Thursday, April 30, 2015

clay plant stakes

If there is one thing that I love to give and receive it is plants and with Mother's Day right around the corner, I thought I would share one of my favorite ways to add a little bit of whimsy to a plant. Adding a decorative stake to a potted plant is a really fun way to incorporate something fun, especially when giving a gift.

I used oven bake clay because it is super easy, colorful and a fast!
I created round flowers and leaves- I kept the design of the flowers simple because Lucy was helping with this project- she was in charge of rolling out all of the little balls of clay.
I poked a hole in the bottom of each flower and then baked them in the oven according to the directions. After removing them from the oven I mounted the flowers onto stakes.

I love that there are endless ways to put your own spin on this project! I also love that with a few simple supplies, a pretty plant becomes even prettier!

Wednesday, April 29, 2015

my 3 favorite toddler art activities

As I shared a while back, Lucy's little brain is developing and growing so fast and gone are the days where she is dazzled by paint! I used to be able to pull out the paint and she would be endlessly entertained. Now paint is not so dazzling, instead it's just another supply that she is comfortable using. This new stage has challenged me to come up with all kinds creative activities that will keep her challenged, interested and creative. I've found that she is most inspired and engaged when we take time to plan and teach new techniques that appeal to her current interests. While these creative activities are always changing, today I am sharing the top three (right now) that are really getting her excited!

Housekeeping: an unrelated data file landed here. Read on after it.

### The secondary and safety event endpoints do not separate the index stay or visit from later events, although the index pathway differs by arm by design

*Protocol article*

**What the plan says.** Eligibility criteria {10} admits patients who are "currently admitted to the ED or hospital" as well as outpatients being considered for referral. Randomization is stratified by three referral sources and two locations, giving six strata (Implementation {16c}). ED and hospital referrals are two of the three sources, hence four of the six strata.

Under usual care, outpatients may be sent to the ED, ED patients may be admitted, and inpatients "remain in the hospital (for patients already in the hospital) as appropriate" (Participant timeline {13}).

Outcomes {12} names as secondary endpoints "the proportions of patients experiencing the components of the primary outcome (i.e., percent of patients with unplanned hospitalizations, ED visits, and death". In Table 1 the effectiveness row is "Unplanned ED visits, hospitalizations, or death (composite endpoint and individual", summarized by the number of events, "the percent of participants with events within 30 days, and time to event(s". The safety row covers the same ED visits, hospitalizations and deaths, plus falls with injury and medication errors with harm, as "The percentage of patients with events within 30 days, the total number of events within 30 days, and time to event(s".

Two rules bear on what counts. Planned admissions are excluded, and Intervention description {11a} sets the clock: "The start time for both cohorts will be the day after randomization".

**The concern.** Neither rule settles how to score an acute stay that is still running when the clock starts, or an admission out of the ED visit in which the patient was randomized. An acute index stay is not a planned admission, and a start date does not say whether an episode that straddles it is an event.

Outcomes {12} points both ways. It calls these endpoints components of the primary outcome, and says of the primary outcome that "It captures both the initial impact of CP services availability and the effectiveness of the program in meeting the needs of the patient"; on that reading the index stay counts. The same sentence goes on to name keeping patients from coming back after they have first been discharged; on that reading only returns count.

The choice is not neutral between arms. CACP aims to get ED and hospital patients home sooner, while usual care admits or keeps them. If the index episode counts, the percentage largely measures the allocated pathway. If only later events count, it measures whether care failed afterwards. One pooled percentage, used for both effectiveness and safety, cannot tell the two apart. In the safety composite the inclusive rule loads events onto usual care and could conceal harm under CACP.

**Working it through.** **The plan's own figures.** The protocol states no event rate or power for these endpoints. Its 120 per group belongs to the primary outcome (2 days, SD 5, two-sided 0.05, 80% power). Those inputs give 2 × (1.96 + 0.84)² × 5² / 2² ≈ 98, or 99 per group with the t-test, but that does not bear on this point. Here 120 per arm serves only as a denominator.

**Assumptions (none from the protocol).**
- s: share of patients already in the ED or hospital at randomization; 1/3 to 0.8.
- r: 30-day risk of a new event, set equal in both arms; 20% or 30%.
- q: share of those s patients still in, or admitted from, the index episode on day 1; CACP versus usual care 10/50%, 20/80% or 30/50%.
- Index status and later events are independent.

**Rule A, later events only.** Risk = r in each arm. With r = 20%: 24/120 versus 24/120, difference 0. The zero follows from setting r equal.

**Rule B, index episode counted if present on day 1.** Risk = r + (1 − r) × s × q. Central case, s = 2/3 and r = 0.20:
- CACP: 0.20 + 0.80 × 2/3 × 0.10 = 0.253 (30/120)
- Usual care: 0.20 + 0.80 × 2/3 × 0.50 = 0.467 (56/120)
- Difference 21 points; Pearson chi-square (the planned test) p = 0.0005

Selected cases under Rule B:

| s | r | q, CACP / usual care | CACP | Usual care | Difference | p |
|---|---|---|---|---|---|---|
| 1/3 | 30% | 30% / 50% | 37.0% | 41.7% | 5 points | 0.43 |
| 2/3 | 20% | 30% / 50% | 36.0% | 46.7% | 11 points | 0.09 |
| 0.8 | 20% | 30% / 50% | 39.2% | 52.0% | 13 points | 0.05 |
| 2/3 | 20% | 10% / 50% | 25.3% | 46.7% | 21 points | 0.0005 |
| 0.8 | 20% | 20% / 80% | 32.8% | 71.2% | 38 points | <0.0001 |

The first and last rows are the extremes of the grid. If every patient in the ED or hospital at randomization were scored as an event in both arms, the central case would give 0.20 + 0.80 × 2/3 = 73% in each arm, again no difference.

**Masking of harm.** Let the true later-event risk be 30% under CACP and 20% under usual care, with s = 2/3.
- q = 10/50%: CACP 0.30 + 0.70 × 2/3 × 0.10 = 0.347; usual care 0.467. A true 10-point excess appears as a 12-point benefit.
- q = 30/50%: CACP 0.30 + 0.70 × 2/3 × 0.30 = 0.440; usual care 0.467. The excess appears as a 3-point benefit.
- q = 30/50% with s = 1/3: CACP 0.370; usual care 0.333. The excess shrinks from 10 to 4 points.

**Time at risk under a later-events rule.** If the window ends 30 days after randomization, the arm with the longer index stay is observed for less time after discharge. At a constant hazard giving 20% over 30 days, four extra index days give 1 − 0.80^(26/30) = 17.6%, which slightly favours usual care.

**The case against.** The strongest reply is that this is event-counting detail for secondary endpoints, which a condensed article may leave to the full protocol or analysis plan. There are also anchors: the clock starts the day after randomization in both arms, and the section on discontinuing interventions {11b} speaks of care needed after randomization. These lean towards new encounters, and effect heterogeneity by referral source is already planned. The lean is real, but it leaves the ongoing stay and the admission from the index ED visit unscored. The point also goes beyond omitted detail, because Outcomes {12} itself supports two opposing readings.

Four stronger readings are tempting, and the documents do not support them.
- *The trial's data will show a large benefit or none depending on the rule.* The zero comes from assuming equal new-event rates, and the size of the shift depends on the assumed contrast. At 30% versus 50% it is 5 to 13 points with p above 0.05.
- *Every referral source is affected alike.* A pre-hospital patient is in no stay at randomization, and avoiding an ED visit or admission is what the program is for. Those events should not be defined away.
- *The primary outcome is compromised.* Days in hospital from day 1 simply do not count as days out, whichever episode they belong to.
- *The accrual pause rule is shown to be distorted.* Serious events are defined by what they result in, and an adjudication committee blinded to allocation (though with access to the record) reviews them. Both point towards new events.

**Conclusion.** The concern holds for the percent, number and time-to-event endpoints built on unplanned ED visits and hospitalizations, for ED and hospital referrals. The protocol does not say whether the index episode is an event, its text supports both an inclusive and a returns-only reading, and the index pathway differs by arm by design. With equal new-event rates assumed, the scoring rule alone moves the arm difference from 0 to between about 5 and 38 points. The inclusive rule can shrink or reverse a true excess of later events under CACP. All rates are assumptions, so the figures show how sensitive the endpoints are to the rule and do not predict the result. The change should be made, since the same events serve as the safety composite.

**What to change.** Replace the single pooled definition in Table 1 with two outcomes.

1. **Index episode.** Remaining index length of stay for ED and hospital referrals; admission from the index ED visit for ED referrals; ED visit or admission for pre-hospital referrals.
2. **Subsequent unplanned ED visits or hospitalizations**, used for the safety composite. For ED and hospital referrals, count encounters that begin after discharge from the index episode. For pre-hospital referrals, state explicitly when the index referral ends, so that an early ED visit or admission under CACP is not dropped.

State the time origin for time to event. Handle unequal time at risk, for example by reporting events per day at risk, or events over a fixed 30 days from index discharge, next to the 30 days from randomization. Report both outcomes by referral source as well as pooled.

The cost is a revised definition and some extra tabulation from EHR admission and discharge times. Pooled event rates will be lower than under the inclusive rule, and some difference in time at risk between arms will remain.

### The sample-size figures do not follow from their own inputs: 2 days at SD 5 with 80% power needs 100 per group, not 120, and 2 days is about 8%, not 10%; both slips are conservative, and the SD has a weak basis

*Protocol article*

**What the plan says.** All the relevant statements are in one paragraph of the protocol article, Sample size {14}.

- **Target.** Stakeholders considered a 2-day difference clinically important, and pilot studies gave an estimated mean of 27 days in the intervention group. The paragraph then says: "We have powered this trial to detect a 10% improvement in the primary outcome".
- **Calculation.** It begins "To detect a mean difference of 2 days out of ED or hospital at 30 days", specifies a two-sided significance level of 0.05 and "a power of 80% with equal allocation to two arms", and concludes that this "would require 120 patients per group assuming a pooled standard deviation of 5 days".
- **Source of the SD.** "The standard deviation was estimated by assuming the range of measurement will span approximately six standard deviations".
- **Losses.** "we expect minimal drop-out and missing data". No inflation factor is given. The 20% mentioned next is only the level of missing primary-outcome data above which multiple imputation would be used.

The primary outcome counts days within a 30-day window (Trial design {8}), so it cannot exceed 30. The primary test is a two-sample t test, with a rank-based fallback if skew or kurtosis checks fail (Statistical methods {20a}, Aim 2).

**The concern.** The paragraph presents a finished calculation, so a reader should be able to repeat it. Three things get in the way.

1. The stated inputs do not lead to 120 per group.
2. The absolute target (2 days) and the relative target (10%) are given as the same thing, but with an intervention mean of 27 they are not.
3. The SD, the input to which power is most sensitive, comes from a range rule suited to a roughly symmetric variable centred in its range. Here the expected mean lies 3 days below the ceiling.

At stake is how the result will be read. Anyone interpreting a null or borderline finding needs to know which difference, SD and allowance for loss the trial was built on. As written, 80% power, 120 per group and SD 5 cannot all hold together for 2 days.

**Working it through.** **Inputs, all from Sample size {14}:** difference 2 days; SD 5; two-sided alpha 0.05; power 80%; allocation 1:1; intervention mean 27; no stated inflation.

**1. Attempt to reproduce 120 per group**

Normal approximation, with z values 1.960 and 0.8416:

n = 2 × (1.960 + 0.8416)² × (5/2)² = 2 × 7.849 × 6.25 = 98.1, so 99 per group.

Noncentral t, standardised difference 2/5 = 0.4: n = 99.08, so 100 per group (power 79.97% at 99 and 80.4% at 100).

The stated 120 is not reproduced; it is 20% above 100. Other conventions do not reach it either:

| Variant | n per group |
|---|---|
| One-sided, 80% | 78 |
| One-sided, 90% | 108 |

1. PRINTMAKING: So far printmaking continues to be her favorite creative activity, specifically monoprinting with a gelli plate. I introduced gelli printing to Lucy when she was about 1.5 years old and it is still something that is really exciting. Parents of toddlers- go out and get yourselves a gelli plate! Not only is it fun and easy to use for adults but it is a really great supply for kids. The sticky surface makes it easy for little hands to imprint all kinds of textures (leaves, stencils, stamps, flowers, etc). I typically gather anything and everything that has texture and let Lucy go wild printing. Her favorite part of the process, just like mine, is peeling the paper away to see what the print looks like.

2. FIZZING WATERCOLORS: Watercolors continue to be a favorite supply but Lucy loves experimenting with materials. A BIG favorite lately is fizzing watercolors. This process involves mixing watercolor paint with baking soda (I like using using liquid watercolors). 

You use this mixture to paint paper and then add vinegar to the surface of the paint. We use paint brushes to swipe and drop vinegar onto the painted paper- the result is a reaction between the baking soda and the vinegar- the surface begins to bubble and fizz! It is super fun and a really creative way to make some interesting watercolors backgrounds.

For even more DRAMA (and mess) you can pour vinegar into to the cups of paint/baking soda mixture and watch the entire cup erupt with bubbles and fizz- this is a favorite around here!

This process is fun for adults too but keep in mind that you are left with residue from the baking soda on the surface of the paper which makes it challenging to create with. I like to scan these colorful pages and use them in digital projects.

3. HOMEMADE COLORING BOOKS: I am not a big fan of traditional coloring books so we have been making our own custom coloring pages for Lucy since she was around one year. For a while she lost interest in coloring but recently she started up again and now really enjoys using watercolors instead of crayons. Andy and I spend time creating simple line drawings that appeal to her interests or we even let her request the images- the subject matter seems to change by week! We scan the pages and print them out and she spends hours painting these pages.

To read and see more of my time creating with a kid check out the entire series posts HERE

Monday, April 27, 2015